The massacre in a cinema in Aurora, Colorado, was one of the events that spurred new calls for US funding of research into possible links between lack of gun regulations and violence. Image: Getty Images/Kevork Djansezian
Economist Bisakha Sen wants to study how US states' gun laws and gun cultures correlate with certain crimes and with firearms deaths in each state — and whether differing laws and cultures in neighboring states “spill over” to influence a state’s statistics.
But although President Barack Obama ordered the US Centers for Disease Control and Prevention (CDC) to recommence gun research in the wake of last December's massacre of 20 schoolchildren and 6 adults in Newtown, Connecticut, federal funding for research on gun violence remains scarce so far. So Sen has turned to the crowd-funding website Microryza, and she is aiming to raise $25,000 in 100 days to fund her research.
“The research needs to be done,” says Sen, an economist at the University of Alabama at Birmingham. However, she says, there is essentially no federal funding for any kind of gun-violence prevention or policy research. So when Microryza organizers sought her out several months ago and asked her to pitch a project, she decided she didn’t have much to lose by trying.
Sen’s campaign launched on 7 March. As of 29 May, she had raised $12,175 of the $25,000 that she says would fund her and two graduate students to carry out a 6-month study. Last week, Microryza extended the closing date for her effort from 31 May to 15 June.
Sen’s turn towards private donors might catch the interest of other gun-violence researchers, whose work is often stymied by the fact that the CDC has been barred, since 1996, from funding any activities that “advocate or promote” gun control. The agency has interpreted the law to mean that it cannot fund virtually any firearms research. Last year, Congress extended the prohibition to include the US National Institutes of Health (NIH) and other agencies.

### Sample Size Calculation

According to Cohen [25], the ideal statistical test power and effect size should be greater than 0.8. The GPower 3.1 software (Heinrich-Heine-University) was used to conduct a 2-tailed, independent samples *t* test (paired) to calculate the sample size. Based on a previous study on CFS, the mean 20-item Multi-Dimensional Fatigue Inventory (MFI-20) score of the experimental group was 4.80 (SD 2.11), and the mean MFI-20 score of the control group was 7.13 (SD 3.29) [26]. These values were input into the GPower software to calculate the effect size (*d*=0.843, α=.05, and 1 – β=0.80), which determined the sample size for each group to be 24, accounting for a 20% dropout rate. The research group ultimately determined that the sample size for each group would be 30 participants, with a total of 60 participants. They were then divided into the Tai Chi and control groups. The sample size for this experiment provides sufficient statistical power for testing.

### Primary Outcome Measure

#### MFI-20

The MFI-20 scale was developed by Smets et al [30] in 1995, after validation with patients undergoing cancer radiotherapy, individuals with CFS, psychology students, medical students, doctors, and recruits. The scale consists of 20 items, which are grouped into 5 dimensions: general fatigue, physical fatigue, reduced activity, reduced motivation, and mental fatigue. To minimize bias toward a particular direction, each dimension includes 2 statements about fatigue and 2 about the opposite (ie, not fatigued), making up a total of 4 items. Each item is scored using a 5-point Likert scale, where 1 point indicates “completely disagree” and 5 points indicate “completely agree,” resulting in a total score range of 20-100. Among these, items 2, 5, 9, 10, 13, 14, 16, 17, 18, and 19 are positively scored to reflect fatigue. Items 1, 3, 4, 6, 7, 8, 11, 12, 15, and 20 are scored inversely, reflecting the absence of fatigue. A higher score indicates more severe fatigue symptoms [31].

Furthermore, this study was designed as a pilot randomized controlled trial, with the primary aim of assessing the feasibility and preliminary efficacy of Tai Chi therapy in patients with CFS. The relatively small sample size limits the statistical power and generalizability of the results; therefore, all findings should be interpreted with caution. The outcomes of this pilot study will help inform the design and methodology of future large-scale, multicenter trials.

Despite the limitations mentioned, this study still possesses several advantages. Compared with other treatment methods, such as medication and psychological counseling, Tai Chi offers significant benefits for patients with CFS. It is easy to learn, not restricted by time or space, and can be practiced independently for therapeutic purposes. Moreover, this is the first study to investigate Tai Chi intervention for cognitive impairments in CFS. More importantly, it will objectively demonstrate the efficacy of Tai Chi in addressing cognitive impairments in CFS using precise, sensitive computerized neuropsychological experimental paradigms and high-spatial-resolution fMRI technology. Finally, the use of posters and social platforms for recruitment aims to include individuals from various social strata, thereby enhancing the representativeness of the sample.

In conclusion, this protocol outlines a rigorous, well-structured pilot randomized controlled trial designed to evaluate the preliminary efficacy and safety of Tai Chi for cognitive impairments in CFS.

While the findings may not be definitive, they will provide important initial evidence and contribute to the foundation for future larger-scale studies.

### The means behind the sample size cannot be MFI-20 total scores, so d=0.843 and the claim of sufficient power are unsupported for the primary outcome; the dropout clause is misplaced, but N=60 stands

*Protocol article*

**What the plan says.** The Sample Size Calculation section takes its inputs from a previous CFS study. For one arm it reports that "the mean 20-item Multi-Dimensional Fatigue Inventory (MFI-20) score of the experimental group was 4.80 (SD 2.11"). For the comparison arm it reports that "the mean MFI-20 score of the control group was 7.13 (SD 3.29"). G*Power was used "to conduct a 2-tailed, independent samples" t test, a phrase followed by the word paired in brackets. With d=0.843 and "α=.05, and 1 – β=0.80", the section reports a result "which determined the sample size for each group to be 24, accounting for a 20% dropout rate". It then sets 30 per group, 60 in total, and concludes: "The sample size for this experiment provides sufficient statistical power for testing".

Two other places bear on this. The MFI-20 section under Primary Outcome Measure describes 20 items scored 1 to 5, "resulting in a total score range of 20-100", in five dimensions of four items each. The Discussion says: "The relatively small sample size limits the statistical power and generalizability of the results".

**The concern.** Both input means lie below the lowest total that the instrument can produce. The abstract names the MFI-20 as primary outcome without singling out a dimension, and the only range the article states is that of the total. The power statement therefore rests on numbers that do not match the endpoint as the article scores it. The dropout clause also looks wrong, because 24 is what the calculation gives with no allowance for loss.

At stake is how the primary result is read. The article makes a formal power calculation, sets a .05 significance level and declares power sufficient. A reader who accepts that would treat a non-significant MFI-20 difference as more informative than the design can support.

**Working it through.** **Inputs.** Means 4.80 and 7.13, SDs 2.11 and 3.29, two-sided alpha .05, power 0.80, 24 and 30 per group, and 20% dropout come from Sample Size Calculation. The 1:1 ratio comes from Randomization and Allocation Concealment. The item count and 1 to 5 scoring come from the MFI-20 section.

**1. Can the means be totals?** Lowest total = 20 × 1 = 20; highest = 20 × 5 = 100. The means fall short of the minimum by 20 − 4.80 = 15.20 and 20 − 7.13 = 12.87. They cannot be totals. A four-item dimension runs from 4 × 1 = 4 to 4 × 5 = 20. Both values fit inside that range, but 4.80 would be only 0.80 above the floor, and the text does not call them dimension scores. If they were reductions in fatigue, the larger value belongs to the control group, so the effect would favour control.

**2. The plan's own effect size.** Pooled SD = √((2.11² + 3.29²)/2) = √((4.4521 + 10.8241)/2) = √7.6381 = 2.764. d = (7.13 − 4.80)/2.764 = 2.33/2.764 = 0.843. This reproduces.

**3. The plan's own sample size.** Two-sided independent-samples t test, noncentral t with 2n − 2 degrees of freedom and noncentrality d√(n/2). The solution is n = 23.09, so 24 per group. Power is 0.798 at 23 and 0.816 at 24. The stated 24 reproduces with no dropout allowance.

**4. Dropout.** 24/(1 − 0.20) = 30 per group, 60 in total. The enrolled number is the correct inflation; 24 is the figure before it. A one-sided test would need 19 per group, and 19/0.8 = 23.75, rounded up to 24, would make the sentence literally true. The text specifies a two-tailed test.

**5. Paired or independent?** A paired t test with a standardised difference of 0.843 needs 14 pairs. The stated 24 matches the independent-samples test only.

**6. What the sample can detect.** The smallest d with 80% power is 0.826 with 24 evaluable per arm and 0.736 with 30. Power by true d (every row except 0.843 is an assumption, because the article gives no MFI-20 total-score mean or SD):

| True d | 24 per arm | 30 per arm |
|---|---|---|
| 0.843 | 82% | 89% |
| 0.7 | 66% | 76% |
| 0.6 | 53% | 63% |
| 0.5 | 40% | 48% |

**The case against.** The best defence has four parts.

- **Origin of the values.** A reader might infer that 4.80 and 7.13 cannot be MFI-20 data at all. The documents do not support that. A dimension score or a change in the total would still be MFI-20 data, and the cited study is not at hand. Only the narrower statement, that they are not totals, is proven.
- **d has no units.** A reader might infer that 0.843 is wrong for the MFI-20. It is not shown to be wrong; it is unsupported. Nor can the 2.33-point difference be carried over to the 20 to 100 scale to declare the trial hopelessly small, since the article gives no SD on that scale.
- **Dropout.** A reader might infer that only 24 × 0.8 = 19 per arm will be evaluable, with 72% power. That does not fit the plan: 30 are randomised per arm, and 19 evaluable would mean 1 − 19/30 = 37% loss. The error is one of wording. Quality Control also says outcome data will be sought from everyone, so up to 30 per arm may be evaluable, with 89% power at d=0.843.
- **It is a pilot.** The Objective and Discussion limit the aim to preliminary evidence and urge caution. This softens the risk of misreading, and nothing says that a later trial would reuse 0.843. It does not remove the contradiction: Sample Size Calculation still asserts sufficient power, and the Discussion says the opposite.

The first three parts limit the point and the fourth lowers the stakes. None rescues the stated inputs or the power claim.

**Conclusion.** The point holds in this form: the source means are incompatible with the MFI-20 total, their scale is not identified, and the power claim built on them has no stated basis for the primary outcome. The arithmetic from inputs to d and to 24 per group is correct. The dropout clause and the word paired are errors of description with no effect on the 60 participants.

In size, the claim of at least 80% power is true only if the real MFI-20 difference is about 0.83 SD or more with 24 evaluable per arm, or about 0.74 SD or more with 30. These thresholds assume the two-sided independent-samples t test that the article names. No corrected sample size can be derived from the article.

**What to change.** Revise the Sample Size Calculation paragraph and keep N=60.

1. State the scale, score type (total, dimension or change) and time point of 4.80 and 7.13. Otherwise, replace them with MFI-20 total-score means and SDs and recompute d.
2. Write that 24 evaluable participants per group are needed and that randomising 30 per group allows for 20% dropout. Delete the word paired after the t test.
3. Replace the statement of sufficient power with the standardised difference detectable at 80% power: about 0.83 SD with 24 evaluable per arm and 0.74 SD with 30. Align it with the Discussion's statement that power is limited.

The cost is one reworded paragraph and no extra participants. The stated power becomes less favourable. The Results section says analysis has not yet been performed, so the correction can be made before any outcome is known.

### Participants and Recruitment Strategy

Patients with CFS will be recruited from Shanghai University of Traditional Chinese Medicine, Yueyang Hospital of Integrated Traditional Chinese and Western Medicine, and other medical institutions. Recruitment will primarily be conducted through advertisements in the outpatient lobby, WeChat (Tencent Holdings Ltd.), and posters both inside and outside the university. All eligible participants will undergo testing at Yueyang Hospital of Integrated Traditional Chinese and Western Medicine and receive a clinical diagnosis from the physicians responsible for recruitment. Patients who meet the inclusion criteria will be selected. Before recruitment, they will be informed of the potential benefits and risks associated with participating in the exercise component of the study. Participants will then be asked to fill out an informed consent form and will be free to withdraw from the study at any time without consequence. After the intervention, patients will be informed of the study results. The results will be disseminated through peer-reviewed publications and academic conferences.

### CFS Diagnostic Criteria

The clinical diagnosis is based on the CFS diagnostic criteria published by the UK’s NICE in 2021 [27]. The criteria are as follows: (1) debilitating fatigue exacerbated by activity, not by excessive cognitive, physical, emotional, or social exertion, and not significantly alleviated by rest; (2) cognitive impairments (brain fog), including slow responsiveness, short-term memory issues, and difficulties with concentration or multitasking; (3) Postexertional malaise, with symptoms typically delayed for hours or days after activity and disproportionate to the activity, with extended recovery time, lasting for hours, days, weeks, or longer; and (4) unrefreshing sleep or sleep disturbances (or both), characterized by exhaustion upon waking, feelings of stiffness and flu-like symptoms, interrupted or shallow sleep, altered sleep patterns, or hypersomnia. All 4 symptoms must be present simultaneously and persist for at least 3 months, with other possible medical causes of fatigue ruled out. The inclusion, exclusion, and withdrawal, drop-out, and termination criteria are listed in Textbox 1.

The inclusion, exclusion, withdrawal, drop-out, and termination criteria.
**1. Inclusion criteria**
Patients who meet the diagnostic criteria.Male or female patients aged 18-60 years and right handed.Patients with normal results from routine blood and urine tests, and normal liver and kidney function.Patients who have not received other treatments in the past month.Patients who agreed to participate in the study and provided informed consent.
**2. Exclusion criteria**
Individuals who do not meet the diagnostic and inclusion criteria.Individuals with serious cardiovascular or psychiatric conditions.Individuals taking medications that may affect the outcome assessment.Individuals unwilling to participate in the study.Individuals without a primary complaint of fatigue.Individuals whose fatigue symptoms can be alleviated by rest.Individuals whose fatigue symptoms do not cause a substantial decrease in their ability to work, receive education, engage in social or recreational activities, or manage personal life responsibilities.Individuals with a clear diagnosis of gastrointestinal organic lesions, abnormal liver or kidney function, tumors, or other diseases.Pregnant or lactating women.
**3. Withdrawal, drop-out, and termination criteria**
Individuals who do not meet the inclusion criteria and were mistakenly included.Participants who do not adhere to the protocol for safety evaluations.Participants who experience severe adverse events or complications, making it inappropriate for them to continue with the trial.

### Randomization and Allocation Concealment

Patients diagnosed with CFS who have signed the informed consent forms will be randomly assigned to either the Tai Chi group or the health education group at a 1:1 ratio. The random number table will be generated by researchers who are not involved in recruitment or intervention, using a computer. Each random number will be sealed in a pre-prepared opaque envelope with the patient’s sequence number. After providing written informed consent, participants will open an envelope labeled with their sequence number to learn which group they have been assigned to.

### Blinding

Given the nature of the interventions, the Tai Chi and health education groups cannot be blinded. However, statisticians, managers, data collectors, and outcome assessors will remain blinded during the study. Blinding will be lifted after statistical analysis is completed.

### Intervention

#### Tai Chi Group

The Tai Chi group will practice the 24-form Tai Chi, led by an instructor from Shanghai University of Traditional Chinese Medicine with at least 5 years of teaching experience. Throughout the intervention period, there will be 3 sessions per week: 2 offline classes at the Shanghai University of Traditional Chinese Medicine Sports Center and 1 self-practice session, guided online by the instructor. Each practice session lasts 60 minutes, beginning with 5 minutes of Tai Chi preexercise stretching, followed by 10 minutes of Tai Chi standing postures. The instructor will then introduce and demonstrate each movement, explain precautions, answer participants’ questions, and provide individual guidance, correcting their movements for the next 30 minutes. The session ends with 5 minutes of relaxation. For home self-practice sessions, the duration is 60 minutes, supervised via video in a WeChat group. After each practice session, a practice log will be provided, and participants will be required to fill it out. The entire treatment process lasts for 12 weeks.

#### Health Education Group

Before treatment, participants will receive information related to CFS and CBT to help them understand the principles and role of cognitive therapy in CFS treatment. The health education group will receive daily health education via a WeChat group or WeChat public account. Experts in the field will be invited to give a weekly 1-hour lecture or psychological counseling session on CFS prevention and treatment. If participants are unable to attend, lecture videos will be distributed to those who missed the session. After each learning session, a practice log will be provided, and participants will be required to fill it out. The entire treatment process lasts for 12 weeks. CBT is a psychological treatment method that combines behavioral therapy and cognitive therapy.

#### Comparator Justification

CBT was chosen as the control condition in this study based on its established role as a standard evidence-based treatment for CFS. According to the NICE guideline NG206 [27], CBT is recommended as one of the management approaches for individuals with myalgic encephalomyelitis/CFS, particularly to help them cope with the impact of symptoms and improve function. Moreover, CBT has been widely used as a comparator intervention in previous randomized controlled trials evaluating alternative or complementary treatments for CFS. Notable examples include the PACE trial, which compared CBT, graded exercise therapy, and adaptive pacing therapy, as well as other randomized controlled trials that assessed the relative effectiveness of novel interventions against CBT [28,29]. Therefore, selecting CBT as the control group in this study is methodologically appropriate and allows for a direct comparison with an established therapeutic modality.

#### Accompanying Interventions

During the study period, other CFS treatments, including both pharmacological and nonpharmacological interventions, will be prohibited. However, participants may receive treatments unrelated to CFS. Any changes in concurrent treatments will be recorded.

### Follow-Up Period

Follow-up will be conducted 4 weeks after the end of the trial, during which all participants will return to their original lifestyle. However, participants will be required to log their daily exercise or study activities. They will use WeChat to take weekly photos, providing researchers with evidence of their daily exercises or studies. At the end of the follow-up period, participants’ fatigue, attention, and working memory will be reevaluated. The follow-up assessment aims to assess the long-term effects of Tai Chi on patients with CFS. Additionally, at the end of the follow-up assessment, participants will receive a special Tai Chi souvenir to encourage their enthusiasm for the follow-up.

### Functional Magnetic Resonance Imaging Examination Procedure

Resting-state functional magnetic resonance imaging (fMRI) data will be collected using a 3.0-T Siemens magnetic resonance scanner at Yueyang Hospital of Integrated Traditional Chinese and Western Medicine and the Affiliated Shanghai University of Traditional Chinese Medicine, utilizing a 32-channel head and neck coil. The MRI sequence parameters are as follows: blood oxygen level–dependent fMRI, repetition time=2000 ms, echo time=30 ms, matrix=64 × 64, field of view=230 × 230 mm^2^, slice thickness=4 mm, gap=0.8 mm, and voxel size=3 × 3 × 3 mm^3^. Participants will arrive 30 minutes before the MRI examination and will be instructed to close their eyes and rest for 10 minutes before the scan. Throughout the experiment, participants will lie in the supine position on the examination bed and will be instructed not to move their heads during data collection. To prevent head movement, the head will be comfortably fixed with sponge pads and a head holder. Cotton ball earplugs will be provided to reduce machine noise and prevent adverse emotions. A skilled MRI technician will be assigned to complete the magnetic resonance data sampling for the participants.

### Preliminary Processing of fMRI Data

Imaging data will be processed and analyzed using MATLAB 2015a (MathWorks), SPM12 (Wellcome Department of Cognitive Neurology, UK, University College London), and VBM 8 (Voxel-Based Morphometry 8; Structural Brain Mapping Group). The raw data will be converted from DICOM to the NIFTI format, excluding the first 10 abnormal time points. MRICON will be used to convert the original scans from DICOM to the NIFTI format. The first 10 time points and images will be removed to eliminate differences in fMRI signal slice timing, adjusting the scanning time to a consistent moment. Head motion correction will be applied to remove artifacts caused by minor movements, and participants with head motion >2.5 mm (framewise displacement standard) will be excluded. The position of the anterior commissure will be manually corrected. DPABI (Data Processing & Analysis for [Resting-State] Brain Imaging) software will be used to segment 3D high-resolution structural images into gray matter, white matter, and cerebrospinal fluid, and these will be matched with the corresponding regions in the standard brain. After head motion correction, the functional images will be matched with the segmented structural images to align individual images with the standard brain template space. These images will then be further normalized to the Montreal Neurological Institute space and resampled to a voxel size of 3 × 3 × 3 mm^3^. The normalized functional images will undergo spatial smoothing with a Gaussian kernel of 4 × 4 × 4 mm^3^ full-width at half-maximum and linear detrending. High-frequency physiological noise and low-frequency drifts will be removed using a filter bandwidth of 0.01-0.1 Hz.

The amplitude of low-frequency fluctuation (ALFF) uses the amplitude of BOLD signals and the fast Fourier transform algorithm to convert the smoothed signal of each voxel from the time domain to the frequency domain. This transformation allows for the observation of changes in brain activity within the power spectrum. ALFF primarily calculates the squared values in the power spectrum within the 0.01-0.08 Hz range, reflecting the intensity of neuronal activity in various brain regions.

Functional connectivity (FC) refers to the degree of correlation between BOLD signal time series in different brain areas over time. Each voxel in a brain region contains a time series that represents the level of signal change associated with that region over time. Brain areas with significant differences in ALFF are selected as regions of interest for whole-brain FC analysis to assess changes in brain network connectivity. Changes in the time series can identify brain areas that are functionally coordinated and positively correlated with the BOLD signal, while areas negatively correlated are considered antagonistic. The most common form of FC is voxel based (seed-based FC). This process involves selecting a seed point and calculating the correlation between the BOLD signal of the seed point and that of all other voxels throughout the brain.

Sen’s proposal grew out of a study, published last year in Preventive Medicine, that found that states with more extensive background checks for gun buyers had fewer firearm homicide and suicide deaths between 1996 and 2005.
Sen, who also studies public-health issues such as racial disparities in obesity, wanted to follow up the firearm study, but shelved the idea for lack of funding. Then, in January, she got the call from Microryza. (Her first reaction, she says, was: “I thought that [crowd-funding] was for music.”)
Her study would look at state gun laws, including those that mandate background checks, those that allow people to carry concealed weapons and ‘stand-your-ground’ laws, which allow a person to use deadly force in self-defense without having first tried to avoid the conflict.
Sen’s research would also describe state gun culture through metrics such as percentage of gun-owning households, and then correlate it with the number of accidental deaths, suicides and homicides from firearms. Sen would also ascertain levels of burglary, robbery and assault, with the aim of discovering whether evidence exists for strict gun laws increasing crime by reducing people's abilities to protect themselves. She would also examine whether gun laws and culture 'spill over' to affect such statistics in neighboring states.
Some experts say that Sen’s approach is a cheap and simple one that may raise interesting questions, but can’t answer them. “Ecological studies such as the one proposed here….often yield results that cannot be replicated using more rigorous methods. It is important to remember that correlation does not imply causation,” says Garen Wintemute, the director of the Violence Prevention Research Program at the University of California, Davis (see 'Firearms research: The gun fighter).